The hotel zone in Cancun (28,000 rooms- the largest number in Mexico) has condos and resorts on every inch of space facing the Caribbean, plus over 2,000 stores. On the island side is Laguna Nichupte with marinas, restaurants, shopping malls, two golf courses (there are 8 in the Cancun area, plus 5 more under construction) and a few islands. There is only one road, so you can’t get lost. Southbound heads to the airport which is the 2nd busiest in Mexico, after Mexico City (Continental, Delta, American, Jet Blue, ATA, US Airway, Northwest and Aero Mexico all fly from New York City). The Hotel Zone spans approximately 16 miles. Northbound heads to downtown. The “Party Zone” is half-way between the Hotel Zone and downtown and it is filled with nightclubs and discos. You can opt for a taxi from your hotel, but the buses cost only 55 cents and seem to run every minute. There are several smaller flea markets and large shopping malls within a mile of the Hotel Zone, but everyone seems to carry the same things with similar prices. I couldn’t find a single thing to buy. After all, how ,many t-shirts or sombreros can one wear?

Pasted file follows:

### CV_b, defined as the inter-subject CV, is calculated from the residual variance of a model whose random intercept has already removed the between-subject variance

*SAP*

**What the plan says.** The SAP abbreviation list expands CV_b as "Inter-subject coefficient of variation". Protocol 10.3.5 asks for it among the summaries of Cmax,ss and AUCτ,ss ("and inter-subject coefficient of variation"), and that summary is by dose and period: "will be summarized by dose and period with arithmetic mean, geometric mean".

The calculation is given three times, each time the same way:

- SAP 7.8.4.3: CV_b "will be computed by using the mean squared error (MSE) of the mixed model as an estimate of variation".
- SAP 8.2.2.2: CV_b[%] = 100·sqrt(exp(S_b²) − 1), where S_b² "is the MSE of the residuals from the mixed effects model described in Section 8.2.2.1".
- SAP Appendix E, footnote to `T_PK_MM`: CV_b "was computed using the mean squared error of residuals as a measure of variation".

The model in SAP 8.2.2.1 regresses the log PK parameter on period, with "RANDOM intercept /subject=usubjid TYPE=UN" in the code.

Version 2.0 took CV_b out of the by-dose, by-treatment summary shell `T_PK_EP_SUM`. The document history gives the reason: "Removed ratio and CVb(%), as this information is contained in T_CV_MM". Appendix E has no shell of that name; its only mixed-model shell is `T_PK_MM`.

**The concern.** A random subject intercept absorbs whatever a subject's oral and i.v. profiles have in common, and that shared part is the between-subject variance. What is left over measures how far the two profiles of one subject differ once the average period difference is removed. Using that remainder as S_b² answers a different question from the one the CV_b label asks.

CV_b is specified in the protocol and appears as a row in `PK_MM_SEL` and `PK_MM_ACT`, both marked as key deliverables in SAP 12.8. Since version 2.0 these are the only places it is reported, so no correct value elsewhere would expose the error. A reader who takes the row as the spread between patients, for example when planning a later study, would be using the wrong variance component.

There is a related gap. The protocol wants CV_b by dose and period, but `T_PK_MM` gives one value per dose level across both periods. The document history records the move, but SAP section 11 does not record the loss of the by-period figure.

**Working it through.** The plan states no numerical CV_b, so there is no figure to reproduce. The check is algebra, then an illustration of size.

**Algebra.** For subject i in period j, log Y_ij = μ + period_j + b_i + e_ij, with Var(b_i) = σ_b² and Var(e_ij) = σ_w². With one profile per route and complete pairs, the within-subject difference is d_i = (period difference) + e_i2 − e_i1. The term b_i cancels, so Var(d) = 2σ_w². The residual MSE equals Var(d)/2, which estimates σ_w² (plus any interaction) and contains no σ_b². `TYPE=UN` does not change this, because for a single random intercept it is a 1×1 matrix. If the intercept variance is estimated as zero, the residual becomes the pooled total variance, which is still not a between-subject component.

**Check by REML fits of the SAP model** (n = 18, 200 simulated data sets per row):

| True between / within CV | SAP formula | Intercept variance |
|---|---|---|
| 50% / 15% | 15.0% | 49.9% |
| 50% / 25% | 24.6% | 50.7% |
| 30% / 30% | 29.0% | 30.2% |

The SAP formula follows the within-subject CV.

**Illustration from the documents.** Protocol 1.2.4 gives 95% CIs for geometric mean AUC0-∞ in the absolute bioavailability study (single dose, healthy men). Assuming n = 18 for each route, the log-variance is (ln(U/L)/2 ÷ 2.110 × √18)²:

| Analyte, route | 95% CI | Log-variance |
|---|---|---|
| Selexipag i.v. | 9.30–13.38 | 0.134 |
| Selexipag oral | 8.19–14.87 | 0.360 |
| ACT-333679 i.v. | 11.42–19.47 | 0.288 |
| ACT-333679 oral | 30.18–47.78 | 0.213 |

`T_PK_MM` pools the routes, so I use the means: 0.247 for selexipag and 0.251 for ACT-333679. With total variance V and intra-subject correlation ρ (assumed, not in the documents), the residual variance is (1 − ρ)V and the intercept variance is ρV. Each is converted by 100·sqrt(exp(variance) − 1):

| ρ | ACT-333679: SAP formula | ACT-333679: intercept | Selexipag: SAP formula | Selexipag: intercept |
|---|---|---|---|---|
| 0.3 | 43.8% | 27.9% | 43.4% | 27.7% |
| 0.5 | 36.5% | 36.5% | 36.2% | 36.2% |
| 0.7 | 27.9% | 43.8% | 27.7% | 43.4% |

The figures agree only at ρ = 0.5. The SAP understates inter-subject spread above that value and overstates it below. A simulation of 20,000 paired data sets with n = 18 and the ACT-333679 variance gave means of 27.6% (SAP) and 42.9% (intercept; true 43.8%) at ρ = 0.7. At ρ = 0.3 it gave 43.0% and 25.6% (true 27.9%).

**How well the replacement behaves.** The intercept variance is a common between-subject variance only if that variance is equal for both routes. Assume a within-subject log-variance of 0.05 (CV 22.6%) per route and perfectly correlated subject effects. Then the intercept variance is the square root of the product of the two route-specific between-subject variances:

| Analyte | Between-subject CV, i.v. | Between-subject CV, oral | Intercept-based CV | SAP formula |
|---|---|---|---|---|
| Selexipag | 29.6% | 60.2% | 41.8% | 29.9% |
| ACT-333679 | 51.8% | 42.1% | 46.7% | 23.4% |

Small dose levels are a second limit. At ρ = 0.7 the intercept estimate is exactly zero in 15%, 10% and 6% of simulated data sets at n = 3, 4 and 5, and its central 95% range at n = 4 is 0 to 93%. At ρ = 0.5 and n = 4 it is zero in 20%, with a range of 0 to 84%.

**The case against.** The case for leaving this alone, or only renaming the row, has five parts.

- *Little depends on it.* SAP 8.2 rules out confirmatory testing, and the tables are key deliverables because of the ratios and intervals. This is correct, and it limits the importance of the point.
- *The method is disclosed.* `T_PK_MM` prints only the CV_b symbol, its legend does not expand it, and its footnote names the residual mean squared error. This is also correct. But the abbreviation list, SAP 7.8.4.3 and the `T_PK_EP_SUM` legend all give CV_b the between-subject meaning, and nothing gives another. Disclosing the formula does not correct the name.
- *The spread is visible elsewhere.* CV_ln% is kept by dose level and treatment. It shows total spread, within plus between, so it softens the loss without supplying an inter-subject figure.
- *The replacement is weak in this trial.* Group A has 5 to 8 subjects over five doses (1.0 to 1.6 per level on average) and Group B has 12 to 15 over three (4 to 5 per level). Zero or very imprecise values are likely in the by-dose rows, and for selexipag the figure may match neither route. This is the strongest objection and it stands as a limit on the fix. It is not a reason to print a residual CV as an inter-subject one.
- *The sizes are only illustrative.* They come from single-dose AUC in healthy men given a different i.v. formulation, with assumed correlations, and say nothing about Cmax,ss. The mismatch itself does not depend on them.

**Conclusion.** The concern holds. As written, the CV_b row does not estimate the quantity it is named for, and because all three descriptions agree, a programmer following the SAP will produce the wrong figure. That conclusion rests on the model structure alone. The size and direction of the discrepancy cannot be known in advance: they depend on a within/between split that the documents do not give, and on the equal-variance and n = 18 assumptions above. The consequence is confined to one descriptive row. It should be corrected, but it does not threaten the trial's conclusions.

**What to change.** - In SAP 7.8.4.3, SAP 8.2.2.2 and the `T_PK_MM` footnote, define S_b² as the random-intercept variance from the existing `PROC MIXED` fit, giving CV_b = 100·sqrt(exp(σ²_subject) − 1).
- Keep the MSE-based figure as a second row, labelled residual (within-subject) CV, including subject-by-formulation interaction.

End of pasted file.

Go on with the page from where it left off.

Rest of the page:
Visualize the condos and hotels of Miami Beach or San Juan. Picture perfect weather, but consider skipping the peak of the hurricane season, which is September into November. You can book tours to Mayan ruins, golf, swimming with dolphins, snorkeling, scuba diving, fishing, etc. through Best Day Tours. They picked me up at the airport, took me to my hotel, and brought me to Aqua World, where I spent an hour on the Yellow Submarine (viewing coral and fish underwater) along Palancar Reef, the 2nd largest coral reef in the world. They also drove me to my hotel in Playa del Carmen in less than an hour; arranged a tour there and returned me to the Cancun airport for my flight home. I found them very reliable and as an aside the company is owned by the same people who own the Real Resorts where I stayed.